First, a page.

AS the debate and seemingly delayed march towards marriage equality in Australia continues, voices of support – in particularly from conservative supporters – are more vital than ever in making it a reality.

During his time as the Liberal-National Party’s state MP for Brisbane Central, an LGBTI-centric electorate, Robert Cavallucci was a vocal supporter of marriage equality within a government — the former Campbell Newman government — that was sometimes criticised for its lack of progressive work for the community.

[showads ad=MREC]A self-described “true liberal conservative”, Cavallucci’s support for marriage equality is squarely based on a belief in personal freedoms and a small government.

“I believe strongly in the rights, responsibilities and freedoms of the individual, and that those rights and privileges that come with being a citizen of this country are applied equally under the law,” Cavallucci told the Star Observer.

“We need to continually take steps to remove bigotry and discrimination so that each of us can live our lives in a way that we can find meaning and purpose and to love who we choose.”

Conservatives who back marriage equality sometimes find themselves facing questions as to why they’ve adopted that position. Cavallucci believes that needed to stop.

“The reverse, ‘why you don’t’ [support marriage equality] should really be the default question,” he said.

Now working for a professional services firm, Cavallucci still advocates for LGBTI rights within the corporate world and generally believes that for marriage equality to succeed, it can’t just be an issue for the left to dominate.

“To suggest that only the Left are interested in this, I think is to not understand the issue at all,” he said.

“This issue should be beyond politics but sadly it’s not, because that’s what the left do best, they hijack important issues and convert them into their mishmash of political causes of the day.

“Conservative supporters are not brought alongside with common purpose, instead they are ridiculed and excluded because of their politics, they are not welcome at rallies and marches.”

Cavallucci believes it is a matter of winning supporters over to the pro-marriage equality side that will eventually ensure its success.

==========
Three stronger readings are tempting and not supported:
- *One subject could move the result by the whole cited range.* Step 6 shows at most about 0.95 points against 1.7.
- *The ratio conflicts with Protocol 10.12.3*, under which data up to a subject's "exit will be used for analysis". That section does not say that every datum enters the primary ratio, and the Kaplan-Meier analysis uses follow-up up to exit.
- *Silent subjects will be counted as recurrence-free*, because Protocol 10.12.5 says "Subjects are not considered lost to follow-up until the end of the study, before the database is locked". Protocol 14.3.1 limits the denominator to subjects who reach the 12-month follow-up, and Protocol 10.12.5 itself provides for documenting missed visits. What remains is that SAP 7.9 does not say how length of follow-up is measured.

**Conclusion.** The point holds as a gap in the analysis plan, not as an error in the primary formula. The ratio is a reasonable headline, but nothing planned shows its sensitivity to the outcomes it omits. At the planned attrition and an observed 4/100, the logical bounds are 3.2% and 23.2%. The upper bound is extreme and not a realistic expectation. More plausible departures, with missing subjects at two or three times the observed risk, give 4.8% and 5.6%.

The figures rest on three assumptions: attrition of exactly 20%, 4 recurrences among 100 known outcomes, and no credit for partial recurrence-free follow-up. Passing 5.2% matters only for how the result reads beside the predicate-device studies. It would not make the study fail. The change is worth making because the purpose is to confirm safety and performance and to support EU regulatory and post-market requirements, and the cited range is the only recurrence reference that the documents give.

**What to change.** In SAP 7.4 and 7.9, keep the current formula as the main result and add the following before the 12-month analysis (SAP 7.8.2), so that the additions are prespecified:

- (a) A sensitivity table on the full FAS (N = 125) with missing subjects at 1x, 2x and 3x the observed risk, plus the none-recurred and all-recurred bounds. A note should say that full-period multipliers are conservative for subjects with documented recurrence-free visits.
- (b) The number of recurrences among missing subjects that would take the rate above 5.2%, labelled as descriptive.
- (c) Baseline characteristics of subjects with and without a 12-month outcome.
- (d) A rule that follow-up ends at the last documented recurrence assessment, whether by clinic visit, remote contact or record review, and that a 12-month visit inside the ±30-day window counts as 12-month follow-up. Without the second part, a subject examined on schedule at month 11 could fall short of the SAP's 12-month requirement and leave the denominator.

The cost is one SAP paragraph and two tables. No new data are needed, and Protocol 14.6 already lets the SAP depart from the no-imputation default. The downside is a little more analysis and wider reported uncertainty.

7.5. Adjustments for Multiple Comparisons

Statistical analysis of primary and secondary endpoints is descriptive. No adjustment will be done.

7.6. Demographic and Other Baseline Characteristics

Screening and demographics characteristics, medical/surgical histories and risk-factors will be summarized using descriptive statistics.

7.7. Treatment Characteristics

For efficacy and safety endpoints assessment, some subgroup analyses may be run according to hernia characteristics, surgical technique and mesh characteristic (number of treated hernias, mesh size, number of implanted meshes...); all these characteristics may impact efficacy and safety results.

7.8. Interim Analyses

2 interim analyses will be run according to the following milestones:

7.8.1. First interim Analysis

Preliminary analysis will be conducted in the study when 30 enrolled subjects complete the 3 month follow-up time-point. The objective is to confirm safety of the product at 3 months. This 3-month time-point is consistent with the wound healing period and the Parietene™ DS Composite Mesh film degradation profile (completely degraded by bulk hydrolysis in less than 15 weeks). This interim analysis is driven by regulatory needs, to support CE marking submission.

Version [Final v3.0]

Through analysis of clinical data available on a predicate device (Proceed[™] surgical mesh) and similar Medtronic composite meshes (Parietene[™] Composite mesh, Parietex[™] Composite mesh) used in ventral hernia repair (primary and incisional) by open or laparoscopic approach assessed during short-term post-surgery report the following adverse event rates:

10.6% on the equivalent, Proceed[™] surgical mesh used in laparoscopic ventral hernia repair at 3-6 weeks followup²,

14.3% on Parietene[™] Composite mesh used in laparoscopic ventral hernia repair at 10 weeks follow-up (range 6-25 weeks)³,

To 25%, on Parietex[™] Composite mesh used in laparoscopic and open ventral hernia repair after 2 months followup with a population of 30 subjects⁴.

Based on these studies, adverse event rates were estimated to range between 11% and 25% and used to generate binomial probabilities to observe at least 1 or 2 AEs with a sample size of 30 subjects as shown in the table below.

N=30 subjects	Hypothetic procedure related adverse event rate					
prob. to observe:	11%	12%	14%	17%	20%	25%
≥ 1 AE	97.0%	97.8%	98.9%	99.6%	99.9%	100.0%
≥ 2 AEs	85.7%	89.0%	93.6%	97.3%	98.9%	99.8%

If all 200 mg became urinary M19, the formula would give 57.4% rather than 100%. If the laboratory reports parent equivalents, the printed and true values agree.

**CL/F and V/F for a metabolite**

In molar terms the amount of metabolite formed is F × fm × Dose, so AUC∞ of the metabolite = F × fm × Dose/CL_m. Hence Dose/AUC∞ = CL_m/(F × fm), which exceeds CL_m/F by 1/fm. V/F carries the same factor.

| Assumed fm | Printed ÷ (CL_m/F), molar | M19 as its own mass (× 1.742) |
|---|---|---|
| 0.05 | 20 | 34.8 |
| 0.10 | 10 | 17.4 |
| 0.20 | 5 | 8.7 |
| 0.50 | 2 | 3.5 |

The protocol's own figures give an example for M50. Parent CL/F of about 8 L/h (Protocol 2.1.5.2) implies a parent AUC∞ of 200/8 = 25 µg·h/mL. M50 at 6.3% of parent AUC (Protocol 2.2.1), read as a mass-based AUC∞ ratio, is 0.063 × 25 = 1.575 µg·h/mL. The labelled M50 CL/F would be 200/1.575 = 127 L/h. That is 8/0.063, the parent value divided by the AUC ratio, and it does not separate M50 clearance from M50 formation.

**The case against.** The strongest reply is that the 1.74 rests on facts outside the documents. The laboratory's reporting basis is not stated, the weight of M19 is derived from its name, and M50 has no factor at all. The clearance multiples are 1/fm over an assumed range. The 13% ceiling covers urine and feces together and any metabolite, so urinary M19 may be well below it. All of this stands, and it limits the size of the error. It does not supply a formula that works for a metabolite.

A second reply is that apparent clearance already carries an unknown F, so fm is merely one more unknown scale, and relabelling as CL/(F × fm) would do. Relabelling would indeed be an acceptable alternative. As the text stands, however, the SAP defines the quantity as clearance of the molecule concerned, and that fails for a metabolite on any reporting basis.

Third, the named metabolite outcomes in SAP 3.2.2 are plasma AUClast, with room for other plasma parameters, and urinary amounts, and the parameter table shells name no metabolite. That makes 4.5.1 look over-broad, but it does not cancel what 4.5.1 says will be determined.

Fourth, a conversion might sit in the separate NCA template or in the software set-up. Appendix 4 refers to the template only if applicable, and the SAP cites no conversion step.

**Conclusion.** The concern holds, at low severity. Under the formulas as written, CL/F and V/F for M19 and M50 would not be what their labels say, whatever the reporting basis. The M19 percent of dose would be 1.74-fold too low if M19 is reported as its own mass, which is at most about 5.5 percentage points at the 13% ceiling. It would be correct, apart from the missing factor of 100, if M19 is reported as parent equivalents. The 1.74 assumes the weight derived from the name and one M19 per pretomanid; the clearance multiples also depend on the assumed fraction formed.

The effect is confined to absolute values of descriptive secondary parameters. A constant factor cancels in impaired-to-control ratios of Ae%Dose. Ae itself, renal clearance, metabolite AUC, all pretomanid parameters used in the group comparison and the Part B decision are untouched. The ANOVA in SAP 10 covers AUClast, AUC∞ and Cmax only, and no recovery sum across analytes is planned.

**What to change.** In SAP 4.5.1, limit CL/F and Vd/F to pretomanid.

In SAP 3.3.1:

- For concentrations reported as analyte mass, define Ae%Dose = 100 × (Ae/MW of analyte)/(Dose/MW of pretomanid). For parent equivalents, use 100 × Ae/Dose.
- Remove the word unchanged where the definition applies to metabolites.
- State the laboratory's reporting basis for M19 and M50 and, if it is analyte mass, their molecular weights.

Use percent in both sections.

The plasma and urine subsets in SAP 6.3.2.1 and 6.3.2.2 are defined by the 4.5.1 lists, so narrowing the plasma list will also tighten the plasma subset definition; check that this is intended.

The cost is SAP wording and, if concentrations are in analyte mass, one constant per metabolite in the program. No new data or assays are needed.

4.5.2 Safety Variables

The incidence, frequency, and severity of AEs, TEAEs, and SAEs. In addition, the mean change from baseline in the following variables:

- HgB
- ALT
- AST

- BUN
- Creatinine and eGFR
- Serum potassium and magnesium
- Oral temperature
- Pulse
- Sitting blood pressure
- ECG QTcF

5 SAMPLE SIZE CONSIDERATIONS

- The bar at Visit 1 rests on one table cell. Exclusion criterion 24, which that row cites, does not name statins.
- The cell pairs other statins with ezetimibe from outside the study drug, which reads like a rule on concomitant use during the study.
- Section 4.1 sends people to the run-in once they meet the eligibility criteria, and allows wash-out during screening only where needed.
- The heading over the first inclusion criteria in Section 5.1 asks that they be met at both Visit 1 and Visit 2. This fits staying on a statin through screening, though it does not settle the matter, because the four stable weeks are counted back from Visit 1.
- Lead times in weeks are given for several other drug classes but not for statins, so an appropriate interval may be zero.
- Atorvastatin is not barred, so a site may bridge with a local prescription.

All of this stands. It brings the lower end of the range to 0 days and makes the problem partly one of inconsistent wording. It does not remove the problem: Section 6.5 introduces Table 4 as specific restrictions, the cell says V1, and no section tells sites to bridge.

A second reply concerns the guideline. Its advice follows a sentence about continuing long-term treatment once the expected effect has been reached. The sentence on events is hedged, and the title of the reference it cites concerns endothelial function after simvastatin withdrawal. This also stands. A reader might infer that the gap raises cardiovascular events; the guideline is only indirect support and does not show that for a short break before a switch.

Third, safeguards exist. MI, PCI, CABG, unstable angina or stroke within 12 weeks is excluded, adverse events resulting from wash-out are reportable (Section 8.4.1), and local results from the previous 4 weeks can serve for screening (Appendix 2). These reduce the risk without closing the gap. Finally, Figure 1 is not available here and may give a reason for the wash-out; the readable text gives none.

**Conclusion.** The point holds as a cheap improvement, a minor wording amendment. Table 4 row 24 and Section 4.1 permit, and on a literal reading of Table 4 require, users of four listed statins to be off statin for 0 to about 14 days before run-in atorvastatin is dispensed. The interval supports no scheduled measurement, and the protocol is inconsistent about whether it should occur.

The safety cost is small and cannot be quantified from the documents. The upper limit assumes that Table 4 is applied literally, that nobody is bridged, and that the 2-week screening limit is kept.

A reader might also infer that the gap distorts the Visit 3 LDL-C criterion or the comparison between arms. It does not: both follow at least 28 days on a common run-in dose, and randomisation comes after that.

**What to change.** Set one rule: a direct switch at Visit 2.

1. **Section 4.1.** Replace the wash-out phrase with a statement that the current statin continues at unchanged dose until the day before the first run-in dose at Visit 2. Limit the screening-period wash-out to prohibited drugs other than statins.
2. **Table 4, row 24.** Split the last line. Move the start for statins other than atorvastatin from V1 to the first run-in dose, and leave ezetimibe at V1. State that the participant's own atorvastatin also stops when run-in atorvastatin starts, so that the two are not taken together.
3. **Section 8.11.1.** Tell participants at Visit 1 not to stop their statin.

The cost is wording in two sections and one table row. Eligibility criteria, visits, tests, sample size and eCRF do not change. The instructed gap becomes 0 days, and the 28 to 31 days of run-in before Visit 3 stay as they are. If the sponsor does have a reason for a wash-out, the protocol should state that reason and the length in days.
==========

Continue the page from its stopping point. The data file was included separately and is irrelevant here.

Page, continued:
“Once you move someone from the ‘against’ position to either one of the other two, it’s a one directional flow, they don’t go back,” he said.

“But to get people into that most important and largest ‘I don’t care’ group means bringing the whole community with you, you won’t achieve this by shouting, marching, assigning blame to someone or pointing their fingers at them in the mean time.

“You can’t preach ‘love and equality’ through a platform of venom and hate, the community doesn’t buy it.”

Cavallucci was one of a few voices from the former Newman government that openly supported same-sex marriage. Those voices are seemingly absent from the current Queensland Liberal-National opposition, with one MP speaking out against the issue recently.

Speaking to Fairfax Media, Clevelend state Coalition MP Mark Robinson accused federal politicians of grandstanding for marriage equality and described homosexuality initially as a “choice” – a comment he later clarified as something than can be a choice – and that it may lead to polygamy.

Cavallucci would not comment on Robinson’s remarks but said his colleague had always treated him with respect.

“Just like he never made personal judgements about my position, I will not make personal judgements about his,” Cavallucci said.

However, the former MP did warn of arguments against marriage equality that espoused supposed detrimental effects on children or religious freedoms.

“As much as I support an individual’s rights to put forward a particular position on an issue, when you sit down and undertake healthy debate and flesh those points out, you quickly discover those positions are based primarily on ignorance, ingrained bigotry, complete distortion of the facts or based on a logic that defies the reasonable person test,” he said.

“That’s the thing about democracy, we have to work through differing points of view, educate, inform and bring people on for the ride if you want their support.”

Cavallucci also expressed disappointment with how the Abbott Government was handling marriage equality, specifically its rejection of a free vote and the current consideration of a plebiscite.

“Whilst I do understand the reasons behind it, the clear policy the Coalition took to the last election was that they would not amend the marriage act this term, I still am generally pretty disappointed for the community,” he said.

“We are the party of free votes and an opportunity was missed for individual MP’s to vote according to their conscience and the wishes of their electorates.

“In my view it should have been a matter for the parliament. As a believer in democracy, I am not however against a plebiscite.

“There are strongly held views on either side of this debate, we all now have an opportunity to debate our respective cases with all Australians. Each of us now has a choice to decide how they want to define marriage.”

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